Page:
WRIGHT, Robert Ernest

Rank: 
Corporal
Unit/Base: 
12 Commando
Regiment/Corps: 
Royal Engineers
Service: 
Army
Number: 
2009393
P.O.W. number: 
18760
Born: 
1918
Birthplace: 
Binton, Warwickshire
Died : 
January, 2013
Place died: 
Bidford on Avon, Warwickshire
Corporal Robert Wright 12 Commando
Bob Wright
Corporal Robert Wright was reported missing 28 March 1942 after Operation Chariot at St. Nazaire, France, later found to be wounded and a prisoner of war. He embarked for the raid on HMS Campbeltown.
Obituary
Sapper Corporal Robert Ernest Wright was a member of 'A' Troop, 12 Commando, having been originally with No. 267 Field Company R.E. He was born in Binton, Warwickshire, on December 24th 1918 and was therefore a mere 23 when he sailed up the Loire on board HMS Campbeltown. A chargehand joiner prior to the war, Bob was a keen sportsman, having ridden in motorcycle trials and played cricket and soccer for the village teams. Perhaps less predictably, he had also played piano accordion with a Latin-American dance band!
Bob was serving in Northern Ireland when he volunteered for Special Service, mustering in the City Hotel Londonderry (Stroke-City to those familiar with Ulsterese). 12 Commando then moved to the UK where, during a Snow and Mountain Warfare Course in Glencoe, Bob first met Gerard Brett, who would be his Party officer at Saint-Nazaire. He took part in Operation 'ANKLET', the Christmas 1941 raid on the Lofoten Islands, before being hand-picked to train in dock demolitions prior to embarking for Saint-Nazaire.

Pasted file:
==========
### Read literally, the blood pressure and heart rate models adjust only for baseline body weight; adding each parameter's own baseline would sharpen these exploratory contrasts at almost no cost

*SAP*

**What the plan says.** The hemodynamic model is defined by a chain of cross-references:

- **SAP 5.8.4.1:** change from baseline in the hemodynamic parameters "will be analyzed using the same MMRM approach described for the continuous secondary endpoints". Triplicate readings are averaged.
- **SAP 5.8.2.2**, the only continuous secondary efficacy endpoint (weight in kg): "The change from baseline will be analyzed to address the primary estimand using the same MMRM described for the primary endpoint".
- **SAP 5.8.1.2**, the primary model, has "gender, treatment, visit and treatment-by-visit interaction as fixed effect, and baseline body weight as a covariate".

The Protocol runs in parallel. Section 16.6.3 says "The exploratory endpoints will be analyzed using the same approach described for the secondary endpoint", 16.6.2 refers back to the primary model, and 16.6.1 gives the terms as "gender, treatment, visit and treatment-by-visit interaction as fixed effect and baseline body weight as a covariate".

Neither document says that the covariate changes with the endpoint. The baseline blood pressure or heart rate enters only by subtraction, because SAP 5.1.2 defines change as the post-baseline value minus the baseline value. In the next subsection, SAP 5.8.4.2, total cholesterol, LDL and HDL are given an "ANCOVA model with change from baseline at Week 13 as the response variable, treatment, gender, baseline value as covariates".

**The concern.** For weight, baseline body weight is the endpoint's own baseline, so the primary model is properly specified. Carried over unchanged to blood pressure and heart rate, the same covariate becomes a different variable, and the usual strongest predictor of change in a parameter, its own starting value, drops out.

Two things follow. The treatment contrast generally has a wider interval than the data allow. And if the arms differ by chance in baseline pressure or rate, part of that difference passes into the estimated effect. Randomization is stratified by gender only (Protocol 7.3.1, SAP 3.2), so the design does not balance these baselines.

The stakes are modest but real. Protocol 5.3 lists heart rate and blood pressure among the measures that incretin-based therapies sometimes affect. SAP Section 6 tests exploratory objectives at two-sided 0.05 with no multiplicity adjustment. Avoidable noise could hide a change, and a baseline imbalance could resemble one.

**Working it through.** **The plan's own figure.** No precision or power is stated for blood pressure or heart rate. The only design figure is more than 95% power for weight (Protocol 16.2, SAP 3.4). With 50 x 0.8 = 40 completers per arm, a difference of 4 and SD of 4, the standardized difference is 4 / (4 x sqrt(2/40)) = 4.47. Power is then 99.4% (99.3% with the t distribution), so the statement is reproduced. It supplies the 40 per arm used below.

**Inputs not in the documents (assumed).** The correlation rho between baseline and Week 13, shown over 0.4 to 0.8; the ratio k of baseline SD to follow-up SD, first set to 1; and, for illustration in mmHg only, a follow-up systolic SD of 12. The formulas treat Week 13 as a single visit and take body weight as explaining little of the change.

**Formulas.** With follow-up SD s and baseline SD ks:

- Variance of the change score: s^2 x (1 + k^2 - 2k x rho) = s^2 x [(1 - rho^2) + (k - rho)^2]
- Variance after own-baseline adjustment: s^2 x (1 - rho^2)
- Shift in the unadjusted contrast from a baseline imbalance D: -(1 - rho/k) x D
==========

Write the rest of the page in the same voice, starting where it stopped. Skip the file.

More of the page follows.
On the run-in to ramming, Bob was in the Wardroom with the others of his demolition party, making his way up to the main deck immediately after the ship hit the dock caisson. Bob was hit almost immediately, a chunk of enemy steel embedding itself in his knee. Where lesser men might have thought enough was enough, Bob - in spite of a serious wound - nevertheless got himself down onto the caisson and, carrying a dead weight of explosives in his pack, remained with Brett's party all the way through the attempted demolition of the inner dock caisson, all the time under enemy fire.
During the withdrawal Bob found refuge in a cellar with TSM Haines, Lance-Sergeant Challinton, Lance-Corporals Howarth and Douglas, and Private Harding, all of who were determined to escape the tightening German cordon.
Realising that he would only hold the others up, Bob allowed himself to be taken prisoner. He was eventually incarcerated in the notorious Lamsdorf PoW Camp, whose occupants were marched west late in the war to escape the Russian advance. He was eventually liberated by General George Patton's troops.
You were a brave man Bob, and you will be missed." 
Wriiten by James Dorrian, historian and author of Storming St Nazaire.
 
Sources
Casualty Lists  / National Archives file WO417/41, WO417/44 amended by WO417/50..
Prisoners of War  / National Archives file WO392/1.
St Nazaire Society website.
[Images] Paul Stratford, great nephew.
 

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